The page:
Post Traumatic Stress Disorder (PTSD) is painful and disruptive not only to those who suffer from it but also to those who love them.
PTSD is a psychological disorder that begins after someone undergoes or witnesses traumatic events. This condition is most commonly thought of as afflicting military veterans, but it reaches many others as well.
If you love someone with PTSD, you may already know what trauma they have endured. Childhood abuse and neglect, sexual abuse, auto accidents, and more can also lead to PTSD.
Perhaps you have been present when your loved one experiences flashbacks, nightmares, or unpredictable triggers that prompt their symptoms. You’ve seen how much emotional pain they are in. You know how PTSD is interfering with their life, and perhaps with your life together.
Fortunately, there are many ways you can help your loved one with PTSD. Each situation is different, but the following ideas can be helpful for both of you.
Be There for Them
Don’t feel the need to give advice or try to change their behavior when they’re experiencing anxiety or flashbacks. Sit calmly with them; be present unless they ask you to leave.
Avoid overwhelming them with too many words, even though you may have the best of intentions. This tip applies even when they are not directly experiencing distress. Do ask them how you can best help them.
Treat Them Normally
Continue to treat your loved one as you always have. It can be easy to unintentionally treat them as though they are less capable than they used to be.
If you live with your loved one, create and maintain a calm, peaceful home environment. Be mindful of the news and other programs you allow into your home. Controlling noise levels can be helpful.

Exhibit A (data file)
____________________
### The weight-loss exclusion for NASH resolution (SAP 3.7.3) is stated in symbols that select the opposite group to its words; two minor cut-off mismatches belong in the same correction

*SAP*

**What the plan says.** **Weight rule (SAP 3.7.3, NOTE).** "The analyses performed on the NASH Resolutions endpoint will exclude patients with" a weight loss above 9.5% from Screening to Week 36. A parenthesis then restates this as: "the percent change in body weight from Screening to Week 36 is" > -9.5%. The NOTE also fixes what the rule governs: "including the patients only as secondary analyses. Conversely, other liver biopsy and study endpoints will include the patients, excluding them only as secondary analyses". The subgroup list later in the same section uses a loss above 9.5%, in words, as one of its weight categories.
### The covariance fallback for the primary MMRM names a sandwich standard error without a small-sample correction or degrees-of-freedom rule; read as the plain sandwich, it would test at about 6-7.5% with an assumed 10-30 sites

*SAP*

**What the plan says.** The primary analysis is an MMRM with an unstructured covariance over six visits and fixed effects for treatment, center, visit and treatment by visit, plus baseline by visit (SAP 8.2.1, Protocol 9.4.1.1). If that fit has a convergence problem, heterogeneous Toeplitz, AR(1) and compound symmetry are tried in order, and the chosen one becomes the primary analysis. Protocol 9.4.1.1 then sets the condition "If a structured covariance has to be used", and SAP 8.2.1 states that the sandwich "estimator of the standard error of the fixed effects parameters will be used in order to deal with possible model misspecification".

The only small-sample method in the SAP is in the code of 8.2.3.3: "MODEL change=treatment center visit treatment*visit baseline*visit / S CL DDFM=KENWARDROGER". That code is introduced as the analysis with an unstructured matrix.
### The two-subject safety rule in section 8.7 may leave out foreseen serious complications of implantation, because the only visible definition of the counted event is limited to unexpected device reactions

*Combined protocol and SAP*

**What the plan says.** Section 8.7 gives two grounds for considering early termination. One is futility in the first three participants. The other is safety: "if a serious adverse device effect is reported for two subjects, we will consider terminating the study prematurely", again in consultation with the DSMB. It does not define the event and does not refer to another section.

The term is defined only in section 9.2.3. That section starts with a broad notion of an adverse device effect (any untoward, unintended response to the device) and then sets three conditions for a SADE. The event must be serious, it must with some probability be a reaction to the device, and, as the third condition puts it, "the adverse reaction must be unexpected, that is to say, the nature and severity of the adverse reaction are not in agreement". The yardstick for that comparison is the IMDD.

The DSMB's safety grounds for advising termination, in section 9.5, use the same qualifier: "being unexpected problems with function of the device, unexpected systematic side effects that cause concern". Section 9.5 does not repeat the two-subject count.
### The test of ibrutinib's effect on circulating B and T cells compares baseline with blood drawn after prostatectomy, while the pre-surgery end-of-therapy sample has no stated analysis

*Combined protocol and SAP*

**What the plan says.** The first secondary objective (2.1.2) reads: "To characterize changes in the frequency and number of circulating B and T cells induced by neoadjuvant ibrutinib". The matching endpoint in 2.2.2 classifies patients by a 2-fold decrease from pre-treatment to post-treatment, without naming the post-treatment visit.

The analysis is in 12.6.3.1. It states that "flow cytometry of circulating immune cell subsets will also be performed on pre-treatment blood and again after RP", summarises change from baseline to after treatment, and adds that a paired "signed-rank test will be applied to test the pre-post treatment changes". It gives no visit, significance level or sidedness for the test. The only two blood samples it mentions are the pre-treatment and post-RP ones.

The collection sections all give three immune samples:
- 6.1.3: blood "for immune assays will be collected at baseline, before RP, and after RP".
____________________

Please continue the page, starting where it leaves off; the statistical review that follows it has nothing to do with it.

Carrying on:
Know Their Triggers
Ask your loved one if there are specific things that spark adverse reactions, memories, or flashbacks. You can also pay attention on your own for these things. Being aware helps you to take proactive steps ahead of time.
Don’t Take It Personally
PTSD often causes someone to feel emotionally numb and distant. They may not be able to express love and care the way they’d like to. Remember, this doesn’t mean you are the cause of emotional distance.
Create Social Support for Both of You
The importance of social support for PTSD patients is well-demonstrated. This support includes their family relationships, of course. But time with friends and other groups with shared interests helps, as well. This approach is valid not just for your loved one, but also for you!
Take Care of Yourself
If you haven’t already, learning stress management techniques for yourself is vital. Loving and living with someone who has PTSD creates tension for you, as well. Exercise, meditation, time for yourself, and positive self-talk are vital to helping you keep balanced while supporting your loved one.
Reach Out for Professional Help
PTSD is a complex disorder. While your love and support are invaluable in their recovery, sometimes an expert is needed. If your loved one already attends therapy, ask if you can attend a session with them. Or, perhaps you can meet with their therapist individually to find out more about how you can help.
Finally, there may be times when emergency help is also needed. If your loved one becomes violent or suicidal, dial 911. If they begin drinking too much, or abuse other substances, look into support groups for yourself if they are not willing to get help.
The good news is that help is available, and healing is possible. The growing awareness of PTSD means that more treatment options are available. More resources are on hand, both for those who suffer and those who love someone struggling with PTSD.
We are here for you and your loved one during this time. Please contact our office to learn more.
To find out more about our services click here.